Background

    India has largest population of middle class people. According to a research, a major chunk of their income is spent on Education, Housing and Health. The greed of having own house always drives people to earn more and save it. And this part of saving from the income plays vital role in India’s growth. The idea of this part of saving from the household is generally driven by the dream of having own house. But, Real estate sector is one of those sectors which were highly unregulated despite it being most in demand in the country. However, overall demand has seen an upward trend, delays in completion of projects have punctured retail home-buyers' confidence. It also adversely impacted the sector's overall image. The additional cost on home buyers on account of prolonged bank interest has been adding to their existing pain. For years, home buyers have been the most exploited lot with flats and houses never delivered on time and people’s hard earned money going down the drain many times, cheated by the builders and many other problems. All that is now supposed to change.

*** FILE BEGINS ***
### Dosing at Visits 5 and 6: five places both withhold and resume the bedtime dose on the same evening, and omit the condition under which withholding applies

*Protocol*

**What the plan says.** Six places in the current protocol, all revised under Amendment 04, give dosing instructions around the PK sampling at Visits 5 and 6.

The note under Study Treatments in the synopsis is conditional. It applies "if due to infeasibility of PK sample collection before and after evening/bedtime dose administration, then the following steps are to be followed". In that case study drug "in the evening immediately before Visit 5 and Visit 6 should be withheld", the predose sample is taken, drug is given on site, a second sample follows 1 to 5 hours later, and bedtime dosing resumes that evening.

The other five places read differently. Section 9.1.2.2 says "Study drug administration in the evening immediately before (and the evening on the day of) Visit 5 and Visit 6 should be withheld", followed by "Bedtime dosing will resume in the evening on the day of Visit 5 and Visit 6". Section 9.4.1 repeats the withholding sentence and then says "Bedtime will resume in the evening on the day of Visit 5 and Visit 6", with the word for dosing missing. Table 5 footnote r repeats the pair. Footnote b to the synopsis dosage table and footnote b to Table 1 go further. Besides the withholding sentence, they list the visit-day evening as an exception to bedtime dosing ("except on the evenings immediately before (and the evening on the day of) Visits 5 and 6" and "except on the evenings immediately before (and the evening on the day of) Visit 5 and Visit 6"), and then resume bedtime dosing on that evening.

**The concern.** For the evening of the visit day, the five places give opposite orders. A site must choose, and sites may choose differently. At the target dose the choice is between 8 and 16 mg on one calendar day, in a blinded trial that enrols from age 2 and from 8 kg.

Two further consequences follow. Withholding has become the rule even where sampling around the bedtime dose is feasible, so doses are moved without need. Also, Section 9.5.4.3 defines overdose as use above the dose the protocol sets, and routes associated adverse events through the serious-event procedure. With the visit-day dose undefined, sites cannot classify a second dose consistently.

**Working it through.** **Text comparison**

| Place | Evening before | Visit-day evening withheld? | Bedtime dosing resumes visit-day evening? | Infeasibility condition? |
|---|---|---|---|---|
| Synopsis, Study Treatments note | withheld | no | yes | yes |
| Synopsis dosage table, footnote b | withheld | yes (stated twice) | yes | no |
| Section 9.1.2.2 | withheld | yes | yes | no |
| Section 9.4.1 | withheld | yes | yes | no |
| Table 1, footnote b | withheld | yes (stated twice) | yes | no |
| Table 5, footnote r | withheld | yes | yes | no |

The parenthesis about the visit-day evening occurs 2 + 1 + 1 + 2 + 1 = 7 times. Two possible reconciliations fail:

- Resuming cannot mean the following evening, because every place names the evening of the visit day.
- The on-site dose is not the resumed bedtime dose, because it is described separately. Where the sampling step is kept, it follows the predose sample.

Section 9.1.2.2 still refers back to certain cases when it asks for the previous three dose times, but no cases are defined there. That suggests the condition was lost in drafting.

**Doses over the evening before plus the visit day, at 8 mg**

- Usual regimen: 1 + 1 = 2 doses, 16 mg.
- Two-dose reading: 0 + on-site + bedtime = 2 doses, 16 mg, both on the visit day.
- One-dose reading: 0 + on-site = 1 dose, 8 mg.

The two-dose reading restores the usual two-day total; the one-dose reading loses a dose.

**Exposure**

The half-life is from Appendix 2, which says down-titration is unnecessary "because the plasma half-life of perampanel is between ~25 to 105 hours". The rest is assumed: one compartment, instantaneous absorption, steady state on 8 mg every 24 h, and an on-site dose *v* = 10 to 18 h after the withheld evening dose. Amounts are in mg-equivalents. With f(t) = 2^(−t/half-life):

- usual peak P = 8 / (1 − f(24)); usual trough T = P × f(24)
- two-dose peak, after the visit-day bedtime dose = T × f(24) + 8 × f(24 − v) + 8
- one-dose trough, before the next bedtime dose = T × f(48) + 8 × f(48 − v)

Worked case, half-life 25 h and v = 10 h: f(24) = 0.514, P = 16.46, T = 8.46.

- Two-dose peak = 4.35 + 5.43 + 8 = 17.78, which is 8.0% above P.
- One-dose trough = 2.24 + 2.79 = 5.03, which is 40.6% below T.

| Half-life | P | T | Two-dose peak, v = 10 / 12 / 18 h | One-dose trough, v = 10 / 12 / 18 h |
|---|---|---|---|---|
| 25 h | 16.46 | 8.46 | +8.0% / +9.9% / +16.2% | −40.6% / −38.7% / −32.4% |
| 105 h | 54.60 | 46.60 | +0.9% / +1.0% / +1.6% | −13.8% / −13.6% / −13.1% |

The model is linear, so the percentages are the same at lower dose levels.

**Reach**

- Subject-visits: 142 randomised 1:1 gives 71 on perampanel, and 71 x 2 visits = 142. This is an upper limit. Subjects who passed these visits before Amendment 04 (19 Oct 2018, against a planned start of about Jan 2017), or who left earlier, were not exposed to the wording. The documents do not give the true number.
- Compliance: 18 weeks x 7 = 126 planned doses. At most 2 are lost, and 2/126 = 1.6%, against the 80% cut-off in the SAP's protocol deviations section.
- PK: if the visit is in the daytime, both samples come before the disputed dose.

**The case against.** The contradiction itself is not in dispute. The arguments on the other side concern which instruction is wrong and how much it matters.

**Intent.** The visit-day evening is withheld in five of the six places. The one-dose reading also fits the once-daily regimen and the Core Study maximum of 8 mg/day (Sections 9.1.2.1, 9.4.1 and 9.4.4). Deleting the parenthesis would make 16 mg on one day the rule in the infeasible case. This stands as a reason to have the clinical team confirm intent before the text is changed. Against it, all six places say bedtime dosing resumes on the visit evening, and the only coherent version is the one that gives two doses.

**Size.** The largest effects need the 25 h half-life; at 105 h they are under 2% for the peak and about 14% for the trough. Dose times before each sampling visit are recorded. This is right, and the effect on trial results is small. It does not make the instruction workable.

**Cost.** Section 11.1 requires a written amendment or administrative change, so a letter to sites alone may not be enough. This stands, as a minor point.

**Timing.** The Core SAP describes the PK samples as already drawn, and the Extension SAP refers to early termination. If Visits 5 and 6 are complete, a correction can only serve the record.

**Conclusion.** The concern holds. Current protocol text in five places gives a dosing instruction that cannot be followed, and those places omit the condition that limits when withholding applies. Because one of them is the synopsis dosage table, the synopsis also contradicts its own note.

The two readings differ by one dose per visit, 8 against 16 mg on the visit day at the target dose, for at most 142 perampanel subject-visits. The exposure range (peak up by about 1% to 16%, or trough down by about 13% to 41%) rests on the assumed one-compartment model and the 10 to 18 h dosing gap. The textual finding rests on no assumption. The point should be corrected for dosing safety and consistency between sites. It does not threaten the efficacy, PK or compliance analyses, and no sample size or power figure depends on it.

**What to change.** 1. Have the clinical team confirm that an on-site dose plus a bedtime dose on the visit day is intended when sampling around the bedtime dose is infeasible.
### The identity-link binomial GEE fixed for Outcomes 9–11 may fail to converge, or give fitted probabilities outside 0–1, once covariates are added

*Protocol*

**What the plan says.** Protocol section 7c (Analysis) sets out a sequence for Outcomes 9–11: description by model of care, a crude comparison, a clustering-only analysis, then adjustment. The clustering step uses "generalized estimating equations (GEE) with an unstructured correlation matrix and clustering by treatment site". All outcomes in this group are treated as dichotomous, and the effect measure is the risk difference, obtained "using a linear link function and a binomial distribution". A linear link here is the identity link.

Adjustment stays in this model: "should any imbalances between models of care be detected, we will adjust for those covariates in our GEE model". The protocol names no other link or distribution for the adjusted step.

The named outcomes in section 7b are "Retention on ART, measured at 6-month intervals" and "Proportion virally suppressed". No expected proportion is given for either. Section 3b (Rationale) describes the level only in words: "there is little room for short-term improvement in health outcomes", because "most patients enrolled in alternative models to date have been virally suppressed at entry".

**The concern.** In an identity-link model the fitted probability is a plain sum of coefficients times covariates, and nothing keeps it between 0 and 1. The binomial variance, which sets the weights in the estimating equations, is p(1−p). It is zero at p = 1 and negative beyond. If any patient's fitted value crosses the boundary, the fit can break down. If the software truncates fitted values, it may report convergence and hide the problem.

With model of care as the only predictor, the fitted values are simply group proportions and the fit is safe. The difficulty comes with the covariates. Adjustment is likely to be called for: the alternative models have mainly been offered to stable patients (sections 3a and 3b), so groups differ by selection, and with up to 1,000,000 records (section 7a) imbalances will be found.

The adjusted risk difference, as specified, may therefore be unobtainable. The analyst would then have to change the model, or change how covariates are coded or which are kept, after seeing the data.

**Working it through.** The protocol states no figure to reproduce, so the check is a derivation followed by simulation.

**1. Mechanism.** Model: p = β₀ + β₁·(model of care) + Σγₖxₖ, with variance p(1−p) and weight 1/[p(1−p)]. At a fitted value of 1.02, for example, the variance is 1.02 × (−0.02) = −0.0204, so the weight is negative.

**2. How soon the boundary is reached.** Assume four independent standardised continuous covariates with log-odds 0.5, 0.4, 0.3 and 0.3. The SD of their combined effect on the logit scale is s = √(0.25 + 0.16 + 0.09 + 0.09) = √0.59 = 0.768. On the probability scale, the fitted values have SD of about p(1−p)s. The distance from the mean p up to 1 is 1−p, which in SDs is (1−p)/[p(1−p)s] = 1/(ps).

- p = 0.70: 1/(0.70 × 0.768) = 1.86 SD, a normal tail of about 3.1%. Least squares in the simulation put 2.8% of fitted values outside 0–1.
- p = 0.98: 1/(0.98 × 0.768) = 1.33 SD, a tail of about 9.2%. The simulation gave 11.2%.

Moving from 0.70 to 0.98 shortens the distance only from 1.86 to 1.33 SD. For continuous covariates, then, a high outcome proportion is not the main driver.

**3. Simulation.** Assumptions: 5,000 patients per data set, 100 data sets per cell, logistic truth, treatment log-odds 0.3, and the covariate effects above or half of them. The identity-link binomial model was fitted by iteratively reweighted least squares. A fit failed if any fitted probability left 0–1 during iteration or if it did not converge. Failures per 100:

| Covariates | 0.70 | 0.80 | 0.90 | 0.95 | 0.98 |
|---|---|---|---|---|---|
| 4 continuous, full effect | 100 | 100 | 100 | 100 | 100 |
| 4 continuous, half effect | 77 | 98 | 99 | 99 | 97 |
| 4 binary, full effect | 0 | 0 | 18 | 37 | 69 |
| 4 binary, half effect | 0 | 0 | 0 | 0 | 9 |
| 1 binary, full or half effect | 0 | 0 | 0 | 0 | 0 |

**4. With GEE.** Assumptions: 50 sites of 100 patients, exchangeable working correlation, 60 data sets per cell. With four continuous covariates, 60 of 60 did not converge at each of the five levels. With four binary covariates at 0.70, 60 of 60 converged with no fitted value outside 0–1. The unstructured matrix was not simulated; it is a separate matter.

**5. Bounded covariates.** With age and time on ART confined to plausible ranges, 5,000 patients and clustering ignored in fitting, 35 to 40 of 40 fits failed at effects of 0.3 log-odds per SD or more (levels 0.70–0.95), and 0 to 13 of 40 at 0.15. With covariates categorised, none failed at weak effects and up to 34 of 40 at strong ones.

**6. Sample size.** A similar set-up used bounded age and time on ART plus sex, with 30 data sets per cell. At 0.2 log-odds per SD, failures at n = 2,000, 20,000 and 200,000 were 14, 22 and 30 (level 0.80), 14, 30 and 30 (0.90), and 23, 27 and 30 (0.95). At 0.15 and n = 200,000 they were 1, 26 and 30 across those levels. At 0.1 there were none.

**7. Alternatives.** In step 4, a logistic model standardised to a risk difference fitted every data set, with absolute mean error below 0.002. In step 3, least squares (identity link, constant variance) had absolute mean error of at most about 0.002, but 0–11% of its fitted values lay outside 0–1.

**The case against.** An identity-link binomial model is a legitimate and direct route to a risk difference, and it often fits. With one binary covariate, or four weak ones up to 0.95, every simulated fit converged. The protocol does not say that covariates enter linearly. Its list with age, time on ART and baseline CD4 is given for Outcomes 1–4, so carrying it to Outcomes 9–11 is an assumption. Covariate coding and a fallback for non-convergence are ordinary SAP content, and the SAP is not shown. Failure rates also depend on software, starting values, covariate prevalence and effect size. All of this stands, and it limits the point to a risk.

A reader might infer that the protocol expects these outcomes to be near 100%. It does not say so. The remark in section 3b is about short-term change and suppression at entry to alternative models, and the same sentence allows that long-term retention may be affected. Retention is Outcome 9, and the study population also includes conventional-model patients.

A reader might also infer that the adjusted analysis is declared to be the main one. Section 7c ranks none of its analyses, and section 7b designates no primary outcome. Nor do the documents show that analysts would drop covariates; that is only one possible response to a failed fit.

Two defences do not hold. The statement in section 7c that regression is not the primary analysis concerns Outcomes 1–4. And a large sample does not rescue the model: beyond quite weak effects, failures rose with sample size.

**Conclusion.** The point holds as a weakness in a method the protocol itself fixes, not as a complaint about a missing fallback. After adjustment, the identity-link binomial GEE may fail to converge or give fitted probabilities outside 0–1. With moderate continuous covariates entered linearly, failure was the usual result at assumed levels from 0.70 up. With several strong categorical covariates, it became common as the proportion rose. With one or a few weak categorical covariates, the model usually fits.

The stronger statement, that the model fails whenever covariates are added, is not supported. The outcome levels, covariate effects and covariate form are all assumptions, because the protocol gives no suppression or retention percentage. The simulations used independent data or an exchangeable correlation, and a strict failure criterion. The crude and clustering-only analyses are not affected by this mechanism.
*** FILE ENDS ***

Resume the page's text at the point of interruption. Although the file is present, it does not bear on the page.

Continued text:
What it’s all about?

    In this backdrop, since the need for a regulatory authority has been felt since a long time in the real estate sector, the central government cleared the Real Estate (Regulation and Development) Bill which was originally brought in by the government in 2013. This bill has brought the amendments in the previous law which includes not only the residential properties for regulation but also the commercial one into the ambit of the regulator. This bill has suggested the various measures which aim to protect the rights of buyers and real estate investors, which is expected to boost domestic and foreign investment in real estate sector.

    The significant importance of this is that India has been facing huge housing shortage, whereas buyers are put off to a sky high real estate prices and corrupt practices by many developers. In this backdrop, country required a law which would not only bring the transparency in this sector with more investment and efficient cost that make affordable housing for all. It would be very essential for the success of government’s vision for the program ‘Housing for all’ by 2022 which was prominently presented in the budget by the government.